The Ignored Amendment
by Paul Hein
In some quarters there is grave concern over the future of the Miranda warning, exacerbated recently by the Supreme Court's ruling in the case of Oliverio Martinez. Martinez harvests strawberries in California, and one evening, as he bicycled home, he encountered two Oxnard policemen looking for a drug dealer. They told Martinez to stop, and frisked him. He had a large knife in a sheath on his belt. When one of the cops tried to take it, Martinez resisted, and started to run. He was tackled, and in the scuffle, shot five times, resulting in blindness and paralysis. He is suing the Oxnard police department.
As he lay waiting for medical care, one of the officers tried to question him. When Martinez complained that he was dying, the officer said, in effect, so what, answer my questions. During the ride to the hospital in the ambulance, the questioning persisted, and in the emergency room, despite several requests to leave, the officer continued his attempted interrogation. Martinez received no Miranda warning. Indeed, he was not charged with a crime. Oddly enough, this fact exculpates the persistent interrogation, at least in the minds of the Oxnard police department, which insists that the Miranda ruling does not include a "constitutional right to be free of coercive interrogation," but rather, a right not to have forced confessions used at trial. "Forced confessions?" This sounds, to me, like an admission that the police coerce confessions, but nobody has seemed to notice or care. The U.S. Solicitor General, Theodore Olson, filed a brief claiming that police can hold people in custody and force them to talk, so long as their incriminating statements are not used to prosecute them. Furthermore, it will "chill legitimate law enforcement efforts" if police and FBI can be sued for coercive questioning.
The Supreme Court ruled on the matter recently and decided that, because Martinez wasn't charged with a crime, his Fifth Amendment rights hadn't been violated. The Court did remand the case, however, on the basis of a possible violation of his Fourteenth Amendment right to due process, because the police interrogation could be compared to torture.
Torture? Well, reason and logic certainly seem to be on the rack. The gist of this case seems to be the alleged right of police to vigorously question someone, even if he is not involved with a crime, or charged with one. Is that, in fact, an issue? It reminds me of the "Privacy Act Notice" the IRS sends with its tax forms. As apparent justification for its demands, the IRS says, "Our legal right to ask for information is found in Internal Revenue Code sections 6001, 6011, and 6012(a) and their regulations." So what? Since when does a law authorizing bureaucrats, or police, to ask questions imply an obligation on the part of the person questioned to answer, or to answer in the way expected by the interrogator? There is a law requiring banks, for example, to request a social security number from anyone opening an account. This is invariably interpreted as meaning that the person to whom the request is made is obligated to give the expected answer: his social security number. Doesn't anyone remember the First Amendment?
Well, of course, we all know that the First guarantees free speech, among other things. We can speak our minds without fear of reprisal. We can express our thoughts and ideas unfettered by the restraints of government, or anyone else. But what if what we want to express is: zip — nada — nothing?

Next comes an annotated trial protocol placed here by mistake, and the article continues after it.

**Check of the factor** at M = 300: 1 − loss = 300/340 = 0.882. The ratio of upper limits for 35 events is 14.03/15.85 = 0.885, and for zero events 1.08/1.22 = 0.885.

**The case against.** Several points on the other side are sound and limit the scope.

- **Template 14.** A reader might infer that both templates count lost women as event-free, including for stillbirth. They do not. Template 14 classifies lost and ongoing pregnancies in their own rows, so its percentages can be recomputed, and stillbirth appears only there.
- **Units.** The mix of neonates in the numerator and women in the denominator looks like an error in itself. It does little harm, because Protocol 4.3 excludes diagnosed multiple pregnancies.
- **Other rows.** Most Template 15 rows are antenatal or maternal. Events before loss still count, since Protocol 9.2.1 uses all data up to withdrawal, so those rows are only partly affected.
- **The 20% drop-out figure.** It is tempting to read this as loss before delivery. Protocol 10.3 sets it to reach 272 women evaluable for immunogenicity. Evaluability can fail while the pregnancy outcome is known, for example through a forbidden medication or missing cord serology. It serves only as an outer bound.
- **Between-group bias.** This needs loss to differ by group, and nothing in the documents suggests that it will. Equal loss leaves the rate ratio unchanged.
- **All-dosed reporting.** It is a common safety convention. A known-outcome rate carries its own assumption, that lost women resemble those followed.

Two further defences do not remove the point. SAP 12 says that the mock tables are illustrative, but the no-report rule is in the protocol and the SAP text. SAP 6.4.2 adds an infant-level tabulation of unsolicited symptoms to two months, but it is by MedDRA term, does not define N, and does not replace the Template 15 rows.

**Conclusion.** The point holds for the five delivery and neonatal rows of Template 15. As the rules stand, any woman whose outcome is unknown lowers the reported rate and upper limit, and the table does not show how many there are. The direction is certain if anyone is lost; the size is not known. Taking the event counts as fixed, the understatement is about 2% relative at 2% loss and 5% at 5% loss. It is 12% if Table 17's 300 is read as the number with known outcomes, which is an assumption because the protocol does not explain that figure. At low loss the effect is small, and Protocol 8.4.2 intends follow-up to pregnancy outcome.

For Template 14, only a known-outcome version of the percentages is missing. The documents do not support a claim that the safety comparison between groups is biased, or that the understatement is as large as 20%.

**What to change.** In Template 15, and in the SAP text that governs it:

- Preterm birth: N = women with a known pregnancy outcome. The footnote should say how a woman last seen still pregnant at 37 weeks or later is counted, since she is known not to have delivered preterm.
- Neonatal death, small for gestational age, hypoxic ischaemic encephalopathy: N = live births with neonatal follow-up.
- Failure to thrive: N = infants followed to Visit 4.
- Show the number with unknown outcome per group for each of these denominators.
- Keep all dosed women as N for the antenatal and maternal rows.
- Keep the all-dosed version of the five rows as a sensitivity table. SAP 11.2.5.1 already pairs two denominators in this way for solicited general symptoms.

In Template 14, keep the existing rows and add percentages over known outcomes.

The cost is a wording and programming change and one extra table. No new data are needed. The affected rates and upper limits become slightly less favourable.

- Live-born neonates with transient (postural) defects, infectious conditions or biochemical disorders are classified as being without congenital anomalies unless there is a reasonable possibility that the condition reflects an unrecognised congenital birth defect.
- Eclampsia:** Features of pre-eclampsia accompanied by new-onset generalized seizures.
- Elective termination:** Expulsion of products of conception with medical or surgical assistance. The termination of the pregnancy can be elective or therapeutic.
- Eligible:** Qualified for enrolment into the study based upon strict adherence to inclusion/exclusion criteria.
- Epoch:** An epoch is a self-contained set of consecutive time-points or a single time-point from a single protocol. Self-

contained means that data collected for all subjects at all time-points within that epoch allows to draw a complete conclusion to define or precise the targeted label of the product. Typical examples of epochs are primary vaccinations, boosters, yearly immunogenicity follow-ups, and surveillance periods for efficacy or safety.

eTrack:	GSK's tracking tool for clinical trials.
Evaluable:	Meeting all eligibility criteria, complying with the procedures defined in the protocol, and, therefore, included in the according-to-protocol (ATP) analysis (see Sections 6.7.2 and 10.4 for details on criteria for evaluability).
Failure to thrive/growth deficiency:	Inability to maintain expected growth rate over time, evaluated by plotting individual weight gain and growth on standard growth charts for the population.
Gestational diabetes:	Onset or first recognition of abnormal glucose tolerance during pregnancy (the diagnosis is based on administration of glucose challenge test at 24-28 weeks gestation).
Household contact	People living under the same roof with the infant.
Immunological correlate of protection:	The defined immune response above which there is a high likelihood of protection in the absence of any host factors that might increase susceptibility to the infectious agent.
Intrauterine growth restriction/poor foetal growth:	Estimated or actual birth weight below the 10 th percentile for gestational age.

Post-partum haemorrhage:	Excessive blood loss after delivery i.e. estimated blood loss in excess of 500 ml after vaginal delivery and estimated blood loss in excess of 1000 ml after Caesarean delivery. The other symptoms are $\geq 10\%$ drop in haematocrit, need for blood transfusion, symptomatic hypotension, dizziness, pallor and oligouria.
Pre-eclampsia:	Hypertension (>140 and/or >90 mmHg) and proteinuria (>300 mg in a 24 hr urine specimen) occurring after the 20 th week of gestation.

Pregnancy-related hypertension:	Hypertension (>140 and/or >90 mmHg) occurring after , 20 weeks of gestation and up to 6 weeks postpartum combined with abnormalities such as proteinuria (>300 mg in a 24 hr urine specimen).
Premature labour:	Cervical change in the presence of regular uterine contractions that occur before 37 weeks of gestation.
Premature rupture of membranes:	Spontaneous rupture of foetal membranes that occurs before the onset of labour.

If I were out bicycling at night, and you stopped me and asked, "What are you doing here?" would I be required to answer? If my neighbor wanted me to join the neighborhood association and asked for my social security number, would I be required to give it? If a nosy relative asked me how much money I made last year, would I have to tell her? Rhetorical questions. Indeed, if any of these busybodies had the temerity to take me to court to force me to answer their questions, their suit would be dismissed out of hand. I don't have to talk to strangers! I have that right!!!
Does it matter if the strangers work for the government? Government, after all, exists to protect my rights, including my right to keep my mouth shut, if silence is what I wish to communicate. Is the principle of freedom of — and from — speech only valid as it pertains to non-government questioners? That would mean turning justice and logic topsy-turvy.
The Solicitor General maintains that people can be forced to talk by the police, if their statements are not used against them at trial (in which case, why ask?) Even if that is true, does it mean that the person's answers must be what the police want to hear? If "forced" to talk (how, I shudder to ask, is that accomplished?) can't one simply say, "I do not wish to speak about this?"
Well, maybe not. Perhaps we've reached the point in American history where people can not only be forced to talk to the cops or bureaucrats, but punished if they do not say what those public servants want to hear — sort of like the frivolous filing penalty arbitrarily doled out by the IRS to those whose tax forms don't contain the data that the government wants and expects. In that case, why don't we dispense with the hypocrisy of the "rule of law," and "due process," and simply tell people that, as government property, they must do as they're told, and say what the rulers want to hear, and all will go well. We can inter the First Amendment with the Fifth — and all the rest of them.
June 7, 2003
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